Wednesday, July 15, 2009

How I've come to look at it.

Because all religious belief, including christianity in every flavor I've encountered is, from a psychological standpoint indistinguishable from any other irrational belief (superstition, or magical thinking, for example), I've come to see it as protective, or perhaps a defense mechanism. First though, defense mechanisms get bad press. They aren't always harmful or unhealthy. We all use them to get by in life. After all, you can't spend your whole life completely focused on the full reality of human existence: it's too much. You need to be able to buffer yourself.

That said, I think one thing most religions have in common is the comforting notion that there is someone bigger than you who makes your life possible, who looks out for you to some degree, expects great things out of you. Many have the component of transcendent joy in serving this greater being. Most include an awesome fear of trespassing against it. All of these elements are far too much like a young child's relationship to a parent for me to see it as anything but an adultified version. A comforting construct: God as the Parent who will kick your enemy's ass, and give you paradise, if you're very, very good.

Next, it seems people are neurologically predisposed to find a God construct. There are areas of the brain triggered by prayer and/or meditation in fMRIs of religious folks of all walks. There's the God helmet, too, which triggers a sensation of God's presence when worn, simply by triggering the right hemisphere temporal and parietal lobes. There are other similar studies of similar phenomena. Now, I'm not saying that I think that just because your brain is wired for something, that that means the original thing is real or not-real. The brain is wired for dreams and hallucinations, which I think we can all agree have limited reality (that is, they exist, but only within our own brains). This doesn't mean that I think all these phenomena exist solely in the brain either: there's evidence that some out of body experiences are objectively real, even though you can have a fake one fairly easily, according to Michael Schermer.

When I was in the throes of unbearable grief over Jesse, my psychiatrist kept pushing me to at least try to believe in God and follow a religion, on the theory that it would make me happier, and cushion the loss. I tried to point out to her that there aren't many religions that would accept a dead atheist like my son into heaven, so what exactly would I be forcing myself to hope and pray for?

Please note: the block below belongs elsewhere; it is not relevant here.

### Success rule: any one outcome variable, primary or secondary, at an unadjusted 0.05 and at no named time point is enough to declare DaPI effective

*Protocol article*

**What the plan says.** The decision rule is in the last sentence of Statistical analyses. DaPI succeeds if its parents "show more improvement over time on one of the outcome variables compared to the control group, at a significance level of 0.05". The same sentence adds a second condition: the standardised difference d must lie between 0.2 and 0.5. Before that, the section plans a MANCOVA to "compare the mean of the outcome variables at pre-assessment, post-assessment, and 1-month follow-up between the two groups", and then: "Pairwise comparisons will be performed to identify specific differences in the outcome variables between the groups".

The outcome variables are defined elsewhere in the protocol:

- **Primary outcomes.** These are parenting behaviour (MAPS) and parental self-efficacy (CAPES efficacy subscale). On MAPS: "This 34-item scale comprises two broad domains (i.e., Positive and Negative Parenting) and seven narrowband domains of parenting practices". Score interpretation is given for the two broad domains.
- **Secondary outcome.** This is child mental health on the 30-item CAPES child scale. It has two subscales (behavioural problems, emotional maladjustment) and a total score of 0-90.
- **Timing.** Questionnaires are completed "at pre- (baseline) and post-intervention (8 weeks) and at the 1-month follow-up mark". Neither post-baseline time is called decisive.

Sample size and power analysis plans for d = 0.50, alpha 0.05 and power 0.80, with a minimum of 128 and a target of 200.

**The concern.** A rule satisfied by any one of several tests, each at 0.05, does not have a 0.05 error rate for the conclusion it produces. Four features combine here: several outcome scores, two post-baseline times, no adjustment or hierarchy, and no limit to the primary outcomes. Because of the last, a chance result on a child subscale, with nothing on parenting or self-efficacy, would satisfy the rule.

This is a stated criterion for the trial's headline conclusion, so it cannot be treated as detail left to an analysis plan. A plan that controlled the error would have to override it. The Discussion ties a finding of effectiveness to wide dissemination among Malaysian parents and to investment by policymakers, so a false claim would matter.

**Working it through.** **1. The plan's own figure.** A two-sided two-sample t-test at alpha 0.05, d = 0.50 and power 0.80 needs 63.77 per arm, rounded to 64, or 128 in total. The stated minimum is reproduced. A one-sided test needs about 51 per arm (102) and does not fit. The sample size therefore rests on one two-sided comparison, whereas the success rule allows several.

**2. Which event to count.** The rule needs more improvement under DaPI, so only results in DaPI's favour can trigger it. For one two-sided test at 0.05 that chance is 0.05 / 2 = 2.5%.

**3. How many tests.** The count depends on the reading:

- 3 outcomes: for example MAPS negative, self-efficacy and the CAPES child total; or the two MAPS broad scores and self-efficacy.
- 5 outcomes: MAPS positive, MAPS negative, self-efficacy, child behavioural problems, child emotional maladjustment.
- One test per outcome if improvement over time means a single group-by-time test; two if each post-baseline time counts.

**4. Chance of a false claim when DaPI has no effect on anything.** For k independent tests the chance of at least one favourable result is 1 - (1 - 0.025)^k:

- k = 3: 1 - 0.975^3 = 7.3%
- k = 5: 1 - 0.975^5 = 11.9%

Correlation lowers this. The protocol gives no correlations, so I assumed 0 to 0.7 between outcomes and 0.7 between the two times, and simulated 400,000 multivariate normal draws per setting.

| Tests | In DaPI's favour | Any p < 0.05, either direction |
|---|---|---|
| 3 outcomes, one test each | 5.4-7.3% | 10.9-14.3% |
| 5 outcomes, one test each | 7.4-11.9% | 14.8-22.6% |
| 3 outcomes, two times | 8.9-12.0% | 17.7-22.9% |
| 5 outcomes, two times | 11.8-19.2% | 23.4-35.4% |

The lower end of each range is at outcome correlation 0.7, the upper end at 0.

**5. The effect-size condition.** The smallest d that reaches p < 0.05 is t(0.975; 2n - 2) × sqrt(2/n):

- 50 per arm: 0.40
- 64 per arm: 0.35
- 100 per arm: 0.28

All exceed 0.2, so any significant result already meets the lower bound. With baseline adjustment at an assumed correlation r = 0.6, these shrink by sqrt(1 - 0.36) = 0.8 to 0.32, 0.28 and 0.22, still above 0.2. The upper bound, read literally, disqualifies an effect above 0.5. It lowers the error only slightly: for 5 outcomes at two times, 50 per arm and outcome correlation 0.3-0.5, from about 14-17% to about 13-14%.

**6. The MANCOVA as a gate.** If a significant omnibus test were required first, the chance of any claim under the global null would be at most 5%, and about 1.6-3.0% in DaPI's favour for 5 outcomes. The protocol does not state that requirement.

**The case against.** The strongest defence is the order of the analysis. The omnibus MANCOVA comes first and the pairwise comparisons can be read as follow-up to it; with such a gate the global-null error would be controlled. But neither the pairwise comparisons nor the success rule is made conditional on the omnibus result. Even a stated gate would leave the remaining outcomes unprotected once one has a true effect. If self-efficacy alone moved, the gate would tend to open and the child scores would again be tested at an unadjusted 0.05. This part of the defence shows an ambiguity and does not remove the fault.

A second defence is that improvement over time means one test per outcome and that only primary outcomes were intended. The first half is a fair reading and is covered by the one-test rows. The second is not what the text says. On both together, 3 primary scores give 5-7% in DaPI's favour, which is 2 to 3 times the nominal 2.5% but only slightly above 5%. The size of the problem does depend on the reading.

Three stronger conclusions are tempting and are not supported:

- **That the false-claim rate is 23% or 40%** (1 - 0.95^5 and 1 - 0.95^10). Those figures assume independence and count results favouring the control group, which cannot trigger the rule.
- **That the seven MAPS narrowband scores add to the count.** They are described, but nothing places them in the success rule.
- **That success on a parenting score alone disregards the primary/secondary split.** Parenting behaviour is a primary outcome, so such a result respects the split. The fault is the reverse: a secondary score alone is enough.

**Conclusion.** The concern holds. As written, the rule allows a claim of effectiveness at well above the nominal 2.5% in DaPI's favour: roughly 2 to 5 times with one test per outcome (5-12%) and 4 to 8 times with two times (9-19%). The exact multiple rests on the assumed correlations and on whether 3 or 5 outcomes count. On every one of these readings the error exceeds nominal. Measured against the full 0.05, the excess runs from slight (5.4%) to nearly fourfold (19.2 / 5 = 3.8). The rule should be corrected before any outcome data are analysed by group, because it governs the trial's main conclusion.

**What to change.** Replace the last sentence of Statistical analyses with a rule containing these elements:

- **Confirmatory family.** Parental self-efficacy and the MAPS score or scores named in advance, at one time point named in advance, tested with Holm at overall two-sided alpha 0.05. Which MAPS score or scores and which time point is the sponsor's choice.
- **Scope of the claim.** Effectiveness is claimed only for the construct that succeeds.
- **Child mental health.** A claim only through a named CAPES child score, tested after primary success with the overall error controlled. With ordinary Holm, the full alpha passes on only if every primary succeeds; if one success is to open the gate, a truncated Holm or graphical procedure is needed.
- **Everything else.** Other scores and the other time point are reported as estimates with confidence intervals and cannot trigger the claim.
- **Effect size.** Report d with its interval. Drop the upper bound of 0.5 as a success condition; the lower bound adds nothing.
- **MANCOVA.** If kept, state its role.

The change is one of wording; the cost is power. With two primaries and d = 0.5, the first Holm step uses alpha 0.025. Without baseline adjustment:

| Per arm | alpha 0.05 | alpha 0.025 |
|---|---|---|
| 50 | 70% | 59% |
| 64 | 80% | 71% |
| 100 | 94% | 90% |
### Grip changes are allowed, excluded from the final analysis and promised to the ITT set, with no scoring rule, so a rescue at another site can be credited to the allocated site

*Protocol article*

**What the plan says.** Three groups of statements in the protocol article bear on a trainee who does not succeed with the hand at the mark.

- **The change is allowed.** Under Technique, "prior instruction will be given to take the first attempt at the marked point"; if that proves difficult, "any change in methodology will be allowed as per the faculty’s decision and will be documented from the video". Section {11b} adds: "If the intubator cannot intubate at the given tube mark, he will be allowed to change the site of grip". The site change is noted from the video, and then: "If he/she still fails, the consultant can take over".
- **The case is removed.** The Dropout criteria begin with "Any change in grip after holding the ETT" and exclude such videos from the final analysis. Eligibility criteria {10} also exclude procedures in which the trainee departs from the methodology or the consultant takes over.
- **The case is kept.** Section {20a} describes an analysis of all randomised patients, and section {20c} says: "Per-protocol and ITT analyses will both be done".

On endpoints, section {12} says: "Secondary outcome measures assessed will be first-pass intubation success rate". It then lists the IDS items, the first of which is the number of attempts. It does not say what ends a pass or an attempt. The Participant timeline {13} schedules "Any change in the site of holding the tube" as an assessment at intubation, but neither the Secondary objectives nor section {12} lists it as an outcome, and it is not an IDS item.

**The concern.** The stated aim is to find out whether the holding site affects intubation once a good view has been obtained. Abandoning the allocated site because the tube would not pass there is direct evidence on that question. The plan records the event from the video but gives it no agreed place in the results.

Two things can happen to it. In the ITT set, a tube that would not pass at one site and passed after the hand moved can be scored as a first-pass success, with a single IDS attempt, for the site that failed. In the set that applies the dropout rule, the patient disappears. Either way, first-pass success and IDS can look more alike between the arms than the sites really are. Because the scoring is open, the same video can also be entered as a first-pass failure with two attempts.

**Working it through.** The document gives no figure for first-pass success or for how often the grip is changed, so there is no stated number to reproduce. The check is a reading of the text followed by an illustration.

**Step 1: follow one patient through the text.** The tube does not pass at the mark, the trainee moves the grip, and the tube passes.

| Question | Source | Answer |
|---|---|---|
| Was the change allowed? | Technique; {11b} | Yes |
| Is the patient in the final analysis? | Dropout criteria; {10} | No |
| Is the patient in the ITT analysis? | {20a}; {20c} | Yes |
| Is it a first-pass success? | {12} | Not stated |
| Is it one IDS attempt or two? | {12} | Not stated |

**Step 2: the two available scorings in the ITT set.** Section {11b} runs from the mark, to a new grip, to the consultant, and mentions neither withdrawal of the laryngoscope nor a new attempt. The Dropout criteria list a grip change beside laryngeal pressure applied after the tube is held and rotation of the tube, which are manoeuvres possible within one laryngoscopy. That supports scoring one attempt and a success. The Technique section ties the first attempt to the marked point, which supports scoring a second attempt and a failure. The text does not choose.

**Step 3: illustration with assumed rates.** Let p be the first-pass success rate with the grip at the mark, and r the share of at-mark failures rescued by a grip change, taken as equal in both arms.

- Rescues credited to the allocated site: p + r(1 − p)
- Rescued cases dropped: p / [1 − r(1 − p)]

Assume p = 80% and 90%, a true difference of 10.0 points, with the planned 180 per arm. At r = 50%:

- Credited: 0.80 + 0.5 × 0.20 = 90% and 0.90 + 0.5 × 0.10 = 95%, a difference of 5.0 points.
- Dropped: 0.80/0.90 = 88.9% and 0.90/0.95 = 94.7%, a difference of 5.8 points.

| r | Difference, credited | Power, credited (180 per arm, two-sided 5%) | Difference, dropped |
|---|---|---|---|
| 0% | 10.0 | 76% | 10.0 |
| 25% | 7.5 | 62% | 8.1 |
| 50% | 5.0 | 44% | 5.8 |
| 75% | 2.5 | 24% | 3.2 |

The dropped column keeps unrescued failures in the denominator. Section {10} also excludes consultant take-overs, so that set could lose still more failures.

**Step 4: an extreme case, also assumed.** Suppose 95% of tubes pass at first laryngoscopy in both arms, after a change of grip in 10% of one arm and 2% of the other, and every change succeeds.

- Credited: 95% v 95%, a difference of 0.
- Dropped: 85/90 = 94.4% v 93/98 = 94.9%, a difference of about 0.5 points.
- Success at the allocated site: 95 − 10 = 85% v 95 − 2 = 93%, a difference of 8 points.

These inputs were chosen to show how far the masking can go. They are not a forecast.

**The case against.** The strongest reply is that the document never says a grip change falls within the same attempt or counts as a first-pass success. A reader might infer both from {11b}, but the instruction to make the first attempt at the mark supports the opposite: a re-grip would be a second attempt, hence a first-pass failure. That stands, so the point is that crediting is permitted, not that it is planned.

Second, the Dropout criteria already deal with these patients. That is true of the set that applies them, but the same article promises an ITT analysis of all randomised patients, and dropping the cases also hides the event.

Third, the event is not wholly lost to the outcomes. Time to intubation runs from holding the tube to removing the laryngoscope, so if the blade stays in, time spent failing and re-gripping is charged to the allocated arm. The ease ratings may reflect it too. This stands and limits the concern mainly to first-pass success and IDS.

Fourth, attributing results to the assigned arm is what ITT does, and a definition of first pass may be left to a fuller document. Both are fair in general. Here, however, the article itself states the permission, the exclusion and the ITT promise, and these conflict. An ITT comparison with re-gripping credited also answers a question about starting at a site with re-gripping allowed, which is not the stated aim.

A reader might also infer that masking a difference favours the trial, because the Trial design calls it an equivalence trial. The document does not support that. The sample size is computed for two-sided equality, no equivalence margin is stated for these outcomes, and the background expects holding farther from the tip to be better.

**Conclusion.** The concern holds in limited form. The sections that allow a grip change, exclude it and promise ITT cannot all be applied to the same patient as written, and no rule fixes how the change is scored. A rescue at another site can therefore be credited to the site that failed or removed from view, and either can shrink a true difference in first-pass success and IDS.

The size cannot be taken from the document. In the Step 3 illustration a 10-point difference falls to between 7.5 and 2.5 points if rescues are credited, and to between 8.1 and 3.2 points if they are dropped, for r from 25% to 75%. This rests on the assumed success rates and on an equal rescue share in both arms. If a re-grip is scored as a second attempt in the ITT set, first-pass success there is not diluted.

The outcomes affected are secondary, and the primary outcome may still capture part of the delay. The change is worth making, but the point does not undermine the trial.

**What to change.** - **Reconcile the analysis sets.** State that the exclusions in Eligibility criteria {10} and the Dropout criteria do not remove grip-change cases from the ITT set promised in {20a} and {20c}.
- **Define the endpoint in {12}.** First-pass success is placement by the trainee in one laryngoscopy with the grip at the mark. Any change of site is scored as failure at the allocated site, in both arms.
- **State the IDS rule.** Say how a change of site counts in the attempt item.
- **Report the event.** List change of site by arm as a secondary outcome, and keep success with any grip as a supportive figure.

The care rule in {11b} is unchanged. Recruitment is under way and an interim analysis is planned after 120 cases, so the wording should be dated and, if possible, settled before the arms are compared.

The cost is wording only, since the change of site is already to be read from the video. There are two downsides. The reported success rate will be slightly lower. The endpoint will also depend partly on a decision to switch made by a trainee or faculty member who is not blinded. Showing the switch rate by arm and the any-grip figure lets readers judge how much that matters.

I've been a serious, deep believer. I know how seductive and convincing it all is. I guess what I want to say is that I don't think believers are stupid, or delusional, necessarily. I think we all have things we believe in with less than sparkling pure evidence. For many, the intuitive sense of Godness is all the proof they need. It's not meant to be logical. For others, that which is good about, say, the Bible, adds to their proof. Again, doesn't stand up to logical tests, but it's an understandable framework, and not stupid, just limiting.

The test is whether the belief is useful, helpful and positive, versus unhelpful, destructive or limiting in some unnecessary way. Maybe God is the ultimate woobie. But woobies and pacifiers when used properly won't kill anyone and they aren't contributory to or indicative of idiocy of themselves.


  1. Perhaps the problem is that people use religion improperly. I feel confident that your psychiatrist did, even though she likely meant well.

    Religion does not speak to me, and therefore I do not follow it. But it speaks quite eloquently to some, and I do not grudge them that. It is true that for some people, religion is limiting. For many of them, that is its greatest strength, and why they seek it out.

    But I suppose the idea that the Universe is not a chaotic and uncaring place is comforting in grief. That, in effect, the lightening DOES care, and it strikes to make the world a better place, and that through the suffering of the survivors, a grand plan is furthered.

    It is alien to me, and a little bit nonsensical, but I suppose the same can be said for a lot of things, if not all of them.

  2. At base, people recoil in horror from the idea of a universe in which they do not play a part. Nothing is more antithetical to the human conscience than the idea that it does not matter. That is why so many of us want God to be about themselves. And that is why every version of Heaven embraces the idea of the individual, notwithstanding what would appear to be a self-evident fact (assuming the existence of Heaven): if you're in the presence of God, you identity is meaningless.

    Yes, I'm still paying attention.



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